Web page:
Colleges Begin To Confront Higher Costs And Students’ Debt

Ann McClure's picture
Wednesday, May 16, 2012

In a wood-paneled office lined with books, sports memorabilia and framed posters (including John Belushi in “Animal House” ), E. Gordon Gee, the president of Ohio State University, keeps a framed quotation that reads, “If you don’t like change, you’re going to like irrelevance even less.”

Gee, who is often identified with a big salary and spendthrift ways, says he has taken the quotation to heart, and he is now trying to persuade Ohio State’s vast bureaucracy, and the broader world of academia, to do the same.

At a time of diminished state funding for higher education and uncertain federal dollars, Gee says that public colleges and universities need to devise a new business model to pay for the costs of education, beyond sticking students with higher tuition and greater debt.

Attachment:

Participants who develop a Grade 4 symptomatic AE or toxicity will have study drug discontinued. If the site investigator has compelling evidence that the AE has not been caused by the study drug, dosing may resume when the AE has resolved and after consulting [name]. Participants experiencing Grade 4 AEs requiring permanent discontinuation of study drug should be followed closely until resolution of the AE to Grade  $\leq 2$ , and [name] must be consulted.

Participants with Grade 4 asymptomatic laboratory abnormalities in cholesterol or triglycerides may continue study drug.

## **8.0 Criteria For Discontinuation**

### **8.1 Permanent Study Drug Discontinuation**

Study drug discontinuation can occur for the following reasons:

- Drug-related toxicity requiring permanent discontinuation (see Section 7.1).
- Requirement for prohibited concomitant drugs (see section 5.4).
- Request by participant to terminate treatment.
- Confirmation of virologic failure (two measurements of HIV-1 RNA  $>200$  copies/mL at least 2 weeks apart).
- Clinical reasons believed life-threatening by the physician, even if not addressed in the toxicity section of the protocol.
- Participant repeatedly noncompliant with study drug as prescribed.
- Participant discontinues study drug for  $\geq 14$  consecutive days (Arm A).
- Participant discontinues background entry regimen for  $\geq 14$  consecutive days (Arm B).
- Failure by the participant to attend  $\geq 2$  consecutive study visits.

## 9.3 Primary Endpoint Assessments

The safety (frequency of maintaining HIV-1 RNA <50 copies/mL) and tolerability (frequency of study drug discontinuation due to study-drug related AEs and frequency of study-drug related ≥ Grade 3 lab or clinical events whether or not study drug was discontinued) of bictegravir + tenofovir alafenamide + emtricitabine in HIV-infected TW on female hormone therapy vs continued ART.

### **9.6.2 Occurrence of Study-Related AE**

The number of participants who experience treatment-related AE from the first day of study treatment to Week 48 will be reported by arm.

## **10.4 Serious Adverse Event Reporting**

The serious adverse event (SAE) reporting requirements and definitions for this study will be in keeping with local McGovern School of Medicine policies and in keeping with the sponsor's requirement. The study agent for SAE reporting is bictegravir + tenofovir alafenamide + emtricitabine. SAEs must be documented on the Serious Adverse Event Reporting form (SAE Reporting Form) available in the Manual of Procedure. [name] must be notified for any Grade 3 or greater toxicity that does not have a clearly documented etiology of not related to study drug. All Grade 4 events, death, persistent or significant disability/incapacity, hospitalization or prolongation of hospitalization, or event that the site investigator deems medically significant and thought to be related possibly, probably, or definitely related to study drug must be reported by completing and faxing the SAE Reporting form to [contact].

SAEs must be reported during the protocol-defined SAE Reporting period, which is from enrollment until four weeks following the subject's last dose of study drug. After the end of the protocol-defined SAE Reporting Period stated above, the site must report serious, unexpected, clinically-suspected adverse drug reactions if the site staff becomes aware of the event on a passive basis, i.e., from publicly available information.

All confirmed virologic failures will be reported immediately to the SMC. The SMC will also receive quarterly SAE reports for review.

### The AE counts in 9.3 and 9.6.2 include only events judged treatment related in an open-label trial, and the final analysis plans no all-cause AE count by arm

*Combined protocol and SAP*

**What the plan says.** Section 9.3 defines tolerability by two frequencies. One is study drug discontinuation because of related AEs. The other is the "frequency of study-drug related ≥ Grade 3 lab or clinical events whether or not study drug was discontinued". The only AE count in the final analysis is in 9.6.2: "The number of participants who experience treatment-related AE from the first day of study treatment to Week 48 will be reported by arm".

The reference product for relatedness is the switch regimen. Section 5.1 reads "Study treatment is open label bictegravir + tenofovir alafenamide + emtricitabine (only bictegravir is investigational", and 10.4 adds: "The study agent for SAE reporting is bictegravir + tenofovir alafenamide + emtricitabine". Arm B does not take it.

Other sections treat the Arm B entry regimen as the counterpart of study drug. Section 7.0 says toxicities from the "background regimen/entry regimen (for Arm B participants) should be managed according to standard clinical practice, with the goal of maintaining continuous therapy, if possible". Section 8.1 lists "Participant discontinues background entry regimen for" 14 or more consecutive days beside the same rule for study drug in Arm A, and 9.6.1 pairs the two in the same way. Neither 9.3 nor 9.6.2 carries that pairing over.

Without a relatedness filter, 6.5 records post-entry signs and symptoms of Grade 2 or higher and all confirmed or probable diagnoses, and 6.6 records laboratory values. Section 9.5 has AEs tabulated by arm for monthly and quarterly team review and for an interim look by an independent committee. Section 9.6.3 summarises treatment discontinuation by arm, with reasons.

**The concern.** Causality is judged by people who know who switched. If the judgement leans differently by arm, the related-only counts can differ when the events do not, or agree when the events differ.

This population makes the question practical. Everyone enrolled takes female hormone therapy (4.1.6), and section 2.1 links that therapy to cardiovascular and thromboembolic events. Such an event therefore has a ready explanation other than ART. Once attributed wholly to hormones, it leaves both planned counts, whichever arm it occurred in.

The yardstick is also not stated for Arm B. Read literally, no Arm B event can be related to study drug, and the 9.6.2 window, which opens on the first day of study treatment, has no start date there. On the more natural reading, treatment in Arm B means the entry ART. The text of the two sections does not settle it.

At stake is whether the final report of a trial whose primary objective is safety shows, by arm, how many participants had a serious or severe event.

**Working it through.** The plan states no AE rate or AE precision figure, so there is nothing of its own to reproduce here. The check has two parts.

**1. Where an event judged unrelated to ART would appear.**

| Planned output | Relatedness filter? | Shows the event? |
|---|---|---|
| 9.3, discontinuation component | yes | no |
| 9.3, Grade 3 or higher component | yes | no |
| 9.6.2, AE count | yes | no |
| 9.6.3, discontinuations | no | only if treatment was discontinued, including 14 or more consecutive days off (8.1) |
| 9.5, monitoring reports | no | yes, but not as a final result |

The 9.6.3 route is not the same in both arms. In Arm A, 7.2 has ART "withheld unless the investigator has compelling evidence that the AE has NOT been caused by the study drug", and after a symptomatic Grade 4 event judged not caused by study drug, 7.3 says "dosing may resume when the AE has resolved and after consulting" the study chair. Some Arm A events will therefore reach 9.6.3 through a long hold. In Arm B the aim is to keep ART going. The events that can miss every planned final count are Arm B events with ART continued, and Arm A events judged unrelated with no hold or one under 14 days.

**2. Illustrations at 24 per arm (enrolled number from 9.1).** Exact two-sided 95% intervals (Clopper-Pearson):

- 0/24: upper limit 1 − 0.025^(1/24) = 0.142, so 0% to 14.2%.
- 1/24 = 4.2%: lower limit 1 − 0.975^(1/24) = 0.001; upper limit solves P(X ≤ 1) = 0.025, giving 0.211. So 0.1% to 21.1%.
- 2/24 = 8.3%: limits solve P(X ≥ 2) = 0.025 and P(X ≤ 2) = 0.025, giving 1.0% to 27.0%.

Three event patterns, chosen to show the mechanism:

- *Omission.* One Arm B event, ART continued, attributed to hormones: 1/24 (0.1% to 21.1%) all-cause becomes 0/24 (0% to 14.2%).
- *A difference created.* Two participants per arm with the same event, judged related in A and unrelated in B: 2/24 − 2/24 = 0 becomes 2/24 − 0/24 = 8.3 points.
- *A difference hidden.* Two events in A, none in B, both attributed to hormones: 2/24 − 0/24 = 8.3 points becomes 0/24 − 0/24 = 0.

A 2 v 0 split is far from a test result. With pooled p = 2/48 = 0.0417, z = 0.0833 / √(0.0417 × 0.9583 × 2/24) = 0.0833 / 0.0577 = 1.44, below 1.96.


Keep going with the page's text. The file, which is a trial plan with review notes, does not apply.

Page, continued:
“The notion that universities can do business the very same way has to stop,” said Gee, who is also the chairman of a commission studying college attainment, including the impact of student debt.

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